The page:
The fire was dying. Eschiva registered that she ought to put another log on it, but that would mean getting up and taking a log from the basket beside the fireplace. The light had gone with the daylight too, but she could not be bothered with lamps or candles. The darkness was fine, even if it made it impossible to stitch. She looked down at her lap. She had been working on embroidering the cuffs of a shirt when there was still enough light to work on it, but what was the point? The person it was intended for would never wear it. Never even see it. Maybe that was why her hands had fallen idle hours ago.
As if she had slept, she could not remember her thoughts. They were like a bottomless pit of darkness in which she spun slowly, revisiting the same things again and again and again.
Pedrino was there, of course. A child she had never tried to befriend much less love. And his mother. She found herself wondering more and more what she had been like. And Gerard, her husband of nearly nine months, yet a man she didn’t know at all. He appeared to her most frequently with a face full of anger or contempt. Poor Nana Flora was there too. Her eyes were empty of the superiority now. They had gone blank. All she did was pray. She blamed herself—and she feared Gerard. As did Eschiva.
Poor Pedrino. What sort of life had he had? She had failed him. She had never tried to befriend him, to know him, to love him. She had preferred her own world, her paintings. It was hardly any wonder that God had destroyed them all. She had favored her artificial world over the world He created. She had preferred her own creations to His.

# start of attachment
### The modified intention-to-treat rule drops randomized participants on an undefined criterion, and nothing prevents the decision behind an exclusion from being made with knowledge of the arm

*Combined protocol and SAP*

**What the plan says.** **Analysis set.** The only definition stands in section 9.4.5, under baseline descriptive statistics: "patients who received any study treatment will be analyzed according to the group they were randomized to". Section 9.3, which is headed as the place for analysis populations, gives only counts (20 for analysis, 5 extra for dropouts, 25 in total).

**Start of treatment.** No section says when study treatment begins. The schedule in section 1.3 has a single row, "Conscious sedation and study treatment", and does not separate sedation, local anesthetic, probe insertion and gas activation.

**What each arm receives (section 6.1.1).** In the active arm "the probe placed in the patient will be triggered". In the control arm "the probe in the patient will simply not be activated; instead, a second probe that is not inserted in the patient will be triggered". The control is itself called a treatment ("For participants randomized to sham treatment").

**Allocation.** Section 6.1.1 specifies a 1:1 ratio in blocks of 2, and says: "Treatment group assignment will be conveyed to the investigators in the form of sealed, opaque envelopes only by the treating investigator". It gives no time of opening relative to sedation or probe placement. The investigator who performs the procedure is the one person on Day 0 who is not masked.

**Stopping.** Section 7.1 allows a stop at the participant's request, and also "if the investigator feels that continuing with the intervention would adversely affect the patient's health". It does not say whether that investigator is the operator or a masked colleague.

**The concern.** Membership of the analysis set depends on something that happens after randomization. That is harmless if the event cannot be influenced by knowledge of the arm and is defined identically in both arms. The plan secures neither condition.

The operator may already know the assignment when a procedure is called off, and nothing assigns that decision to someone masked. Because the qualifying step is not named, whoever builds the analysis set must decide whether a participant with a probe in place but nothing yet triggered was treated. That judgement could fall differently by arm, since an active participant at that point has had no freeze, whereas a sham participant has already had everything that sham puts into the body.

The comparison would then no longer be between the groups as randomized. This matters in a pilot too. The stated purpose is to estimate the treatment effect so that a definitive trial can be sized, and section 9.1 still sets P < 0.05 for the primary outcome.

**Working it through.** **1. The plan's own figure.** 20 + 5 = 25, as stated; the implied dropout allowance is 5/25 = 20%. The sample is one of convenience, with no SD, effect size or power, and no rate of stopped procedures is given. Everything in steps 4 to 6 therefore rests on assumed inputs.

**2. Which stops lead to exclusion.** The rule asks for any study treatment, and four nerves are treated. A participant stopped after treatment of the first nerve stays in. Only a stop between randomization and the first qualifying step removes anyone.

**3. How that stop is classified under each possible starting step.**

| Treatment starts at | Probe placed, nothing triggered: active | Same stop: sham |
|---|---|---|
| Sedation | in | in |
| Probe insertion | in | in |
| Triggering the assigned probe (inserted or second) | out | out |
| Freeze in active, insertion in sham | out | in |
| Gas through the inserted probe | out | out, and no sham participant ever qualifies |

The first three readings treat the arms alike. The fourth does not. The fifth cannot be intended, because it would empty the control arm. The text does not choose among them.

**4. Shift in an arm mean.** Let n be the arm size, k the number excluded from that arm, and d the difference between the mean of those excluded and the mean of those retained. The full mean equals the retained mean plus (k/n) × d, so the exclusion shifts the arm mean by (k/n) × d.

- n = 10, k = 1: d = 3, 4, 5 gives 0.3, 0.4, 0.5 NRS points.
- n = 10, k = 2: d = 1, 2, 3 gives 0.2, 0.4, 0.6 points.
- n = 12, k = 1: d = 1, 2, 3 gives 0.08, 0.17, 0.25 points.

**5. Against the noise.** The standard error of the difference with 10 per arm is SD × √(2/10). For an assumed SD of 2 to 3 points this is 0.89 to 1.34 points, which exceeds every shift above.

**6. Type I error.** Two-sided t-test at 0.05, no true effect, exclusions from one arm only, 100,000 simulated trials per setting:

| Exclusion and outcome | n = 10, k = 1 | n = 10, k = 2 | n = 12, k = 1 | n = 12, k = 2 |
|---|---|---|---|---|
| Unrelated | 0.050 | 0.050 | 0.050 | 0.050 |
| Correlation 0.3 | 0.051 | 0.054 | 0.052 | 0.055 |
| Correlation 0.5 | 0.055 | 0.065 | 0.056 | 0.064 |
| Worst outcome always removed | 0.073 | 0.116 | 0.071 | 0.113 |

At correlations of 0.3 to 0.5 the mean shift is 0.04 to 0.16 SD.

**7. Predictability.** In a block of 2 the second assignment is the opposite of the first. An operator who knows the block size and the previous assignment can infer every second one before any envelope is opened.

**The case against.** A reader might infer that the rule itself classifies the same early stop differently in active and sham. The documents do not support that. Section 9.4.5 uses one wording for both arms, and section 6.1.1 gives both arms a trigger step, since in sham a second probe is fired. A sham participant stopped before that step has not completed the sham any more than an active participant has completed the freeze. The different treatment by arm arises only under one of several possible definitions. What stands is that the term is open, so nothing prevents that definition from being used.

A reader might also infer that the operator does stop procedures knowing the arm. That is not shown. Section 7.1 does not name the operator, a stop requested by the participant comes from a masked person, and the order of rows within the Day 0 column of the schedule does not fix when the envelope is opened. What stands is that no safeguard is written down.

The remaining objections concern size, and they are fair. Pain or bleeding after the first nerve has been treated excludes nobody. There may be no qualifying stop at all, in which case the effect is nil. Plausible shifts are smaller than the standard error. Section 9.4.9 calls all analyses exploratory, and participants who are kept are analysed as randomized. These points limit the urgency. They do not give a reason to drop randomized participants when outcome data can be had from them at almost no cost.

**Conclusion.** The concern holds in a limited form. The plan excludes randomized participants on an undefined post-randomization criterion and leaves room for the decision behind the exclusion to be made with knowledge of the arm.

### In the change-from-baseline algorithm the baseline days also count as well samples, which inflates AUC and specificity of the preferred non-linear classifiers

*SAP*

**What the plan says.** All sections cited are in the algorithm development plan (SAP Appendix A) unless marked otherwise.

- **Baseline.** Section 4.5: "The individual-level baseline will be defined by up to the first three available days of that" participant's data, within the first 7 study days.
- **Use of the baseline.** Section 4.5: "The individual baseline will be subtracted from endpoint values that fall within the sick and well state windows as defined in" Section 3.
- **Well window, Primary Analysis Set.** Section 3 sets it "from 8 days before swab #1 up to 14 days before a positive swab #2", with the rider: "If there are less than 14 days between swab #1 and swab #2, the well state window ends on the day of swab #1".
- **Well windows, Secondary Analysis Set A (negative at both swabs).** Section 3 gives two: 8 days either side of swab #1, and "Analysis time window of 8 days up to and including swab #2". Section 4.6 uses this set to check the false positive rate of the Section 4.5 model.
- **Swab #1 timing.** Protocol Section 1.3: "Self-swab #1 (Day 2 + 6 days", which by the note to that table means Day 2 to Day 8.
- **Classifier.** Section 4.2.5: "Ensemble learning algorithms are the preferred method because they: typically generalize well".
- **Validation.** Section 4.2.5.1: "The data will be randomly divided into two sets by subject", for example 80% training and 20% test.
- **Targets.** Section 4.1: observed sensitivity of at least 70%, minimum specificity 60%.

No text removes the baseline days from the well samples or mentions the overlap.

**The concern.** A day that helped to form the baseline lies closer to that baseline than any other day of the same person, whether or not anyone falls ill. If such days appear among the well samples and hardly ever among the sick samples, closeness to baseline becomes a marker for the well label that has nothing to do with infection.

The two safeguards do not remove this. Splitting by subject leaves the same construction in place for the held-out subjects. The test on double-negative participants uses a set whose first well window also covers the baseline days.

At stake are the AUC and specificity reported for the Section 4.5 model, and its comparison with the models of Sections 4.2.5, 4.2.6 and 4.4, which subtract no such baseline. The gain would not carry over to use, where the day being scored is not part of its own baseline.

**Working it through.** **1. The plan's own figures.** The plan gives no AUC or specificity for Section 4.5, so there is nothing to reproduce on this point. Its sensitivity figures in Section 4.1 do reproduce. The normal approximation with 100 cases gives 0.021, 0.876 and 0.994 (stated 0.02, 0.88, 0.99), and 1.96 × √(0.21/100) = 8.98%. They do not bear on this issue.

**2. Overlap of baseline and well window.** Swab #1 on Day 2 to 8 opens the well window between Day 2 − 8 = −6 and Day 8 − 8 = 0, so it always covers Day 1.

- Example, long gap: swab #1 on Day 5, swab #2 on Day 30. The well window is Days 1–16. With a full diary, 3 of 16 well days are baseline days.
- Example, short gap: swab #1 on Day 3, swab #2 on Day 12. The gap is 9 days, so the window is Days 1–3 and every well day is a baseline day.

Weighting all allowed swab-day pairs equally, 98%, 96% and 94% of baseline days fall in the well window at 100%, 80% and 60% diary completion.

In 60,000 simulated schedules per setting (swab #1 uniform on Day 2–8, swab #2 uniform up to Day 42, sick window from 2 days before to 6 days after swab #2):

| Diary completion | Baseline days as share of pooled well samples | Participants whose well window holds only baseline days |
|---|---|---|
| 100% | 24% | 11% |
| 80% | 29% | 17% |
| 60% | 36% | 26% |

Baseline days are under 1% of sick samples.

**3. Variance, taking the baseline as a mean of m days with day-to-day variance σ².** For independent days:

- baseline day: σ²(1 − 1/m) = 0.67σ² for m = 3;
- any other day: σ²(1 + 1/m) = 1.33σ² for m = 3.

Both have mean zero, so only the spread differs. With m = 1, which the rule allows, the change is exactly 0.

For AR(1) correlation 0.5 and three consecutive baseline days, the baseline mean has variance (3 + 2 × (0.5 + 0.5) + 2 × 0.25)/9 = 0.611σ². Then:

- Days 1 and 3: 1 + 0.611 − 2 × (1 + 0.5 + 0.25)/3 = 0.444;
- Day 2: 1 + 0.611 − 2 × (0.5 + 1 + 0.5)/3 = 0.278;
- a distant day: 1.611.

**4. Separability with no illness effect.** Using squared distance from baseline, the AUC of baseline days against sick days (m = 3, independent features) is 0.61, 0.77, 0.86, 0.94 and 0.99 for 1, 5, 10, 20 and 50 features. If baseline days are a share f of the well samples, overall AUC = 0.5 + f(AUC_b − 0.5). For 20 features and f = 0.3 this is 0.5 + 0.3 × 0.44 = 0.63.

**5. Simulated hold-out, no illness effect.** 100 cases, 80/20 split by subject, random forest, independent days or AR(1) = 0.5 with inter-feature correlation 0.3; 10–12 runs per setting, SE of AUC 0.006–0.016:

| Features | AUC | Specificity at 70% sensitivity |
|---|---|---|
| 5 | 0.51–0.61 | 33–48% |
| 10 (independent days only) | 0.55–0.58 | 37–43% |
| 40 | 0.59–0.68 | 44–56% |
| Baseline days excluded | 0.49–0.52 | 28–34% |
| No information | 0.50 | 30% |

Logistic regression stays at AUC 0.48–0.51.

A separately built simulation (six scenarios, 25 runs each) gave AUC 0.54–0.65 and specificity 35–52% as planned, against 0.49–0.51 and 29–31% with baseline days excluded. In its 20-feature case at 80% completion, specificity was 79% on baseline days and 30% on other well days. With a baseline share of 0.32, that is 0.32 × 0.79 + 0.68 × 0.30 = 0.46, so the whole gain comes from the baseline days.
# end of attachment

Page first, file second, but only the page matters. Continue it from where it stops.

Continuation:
Had there been a knock at the door?
She twisted around to look but then shook her head. Bella was at her prayers by now. She never came at this time. She turned back to stare at the dying fire. The room was getting chilly, but what was the point of stoking the fire. She should go to bed instead.
There it was again! A noise from the door, as if it had shut. She twisted again and started. It was closed, but a man was standing in front of it. They stared at one another as if they were strangers.
After what seemed like an eternity, he said. “I came to thank you for my life.”
Eschiva shook her head. “It was the King. King Henry and Master de Montaigu.”
He moved closer to her, stopping two feet away. “They would have done nothing if you had not asked them to.”
“I was just the messenger, Bella’s messenger. Thank her.”
“I have. But I wanted to thank you too.” He sank onto his heels and they were eye to eye. “Are you alright?” he asked softly.
“Yes, of course. Why shouldn’t I be?”
“Sitting alone in the dark.” His voice was almost inaudible. His eyes never left hers.
“I was stitching,” Eschiva answered, nervously stroking the silk across her lap.
“In the dark?”
“I—just—I don’t know.”
“May I put a log on the fire?”
“Yes, of course.”
He stood, moved to the fireplace, took a poker and scraped the embers together before placing a large log strategically across them. He took the bellows leaning beside the fireplace and pumped them until flames sprang up around the log. He took a lamp from the mantel and held the wick in the flames until it caught fire. He returned to Eschiva. The lamp lit up the silk over her knees. “What are you working on?” he asked and reached out his free hand to get a better look.
“It’s just a shirt,” Eschiva answered, acutely embarrassed.
“Yellow with red crosses on the cuffs?” He lifted his eyebrows.
Eschiva stared down at it so self-consciously that she couldn’t even answer. The blood flooded her head and turned even her ears dark.
“It must be for my brother Johnny. He’s everyone’s darling.”
“No, of course not!” she protested, looking up at him. “It was for—”
Their eyes met and she realized he was teasing her. He was smiling very faintly. He set the lamp down on the table beside her and reached out with the back of his hand to very gently touch her hot cheek. “I hope it was for me. I would be honored to wear it.”
“Yes,” she managed to whisper. “Yes, it was for you.”
“I am ashamed. I have brought you nothing.”
“You’re here,” Eschiva mouthed soundlessly.
Click Follow to receive emails when this author adds content on Bublish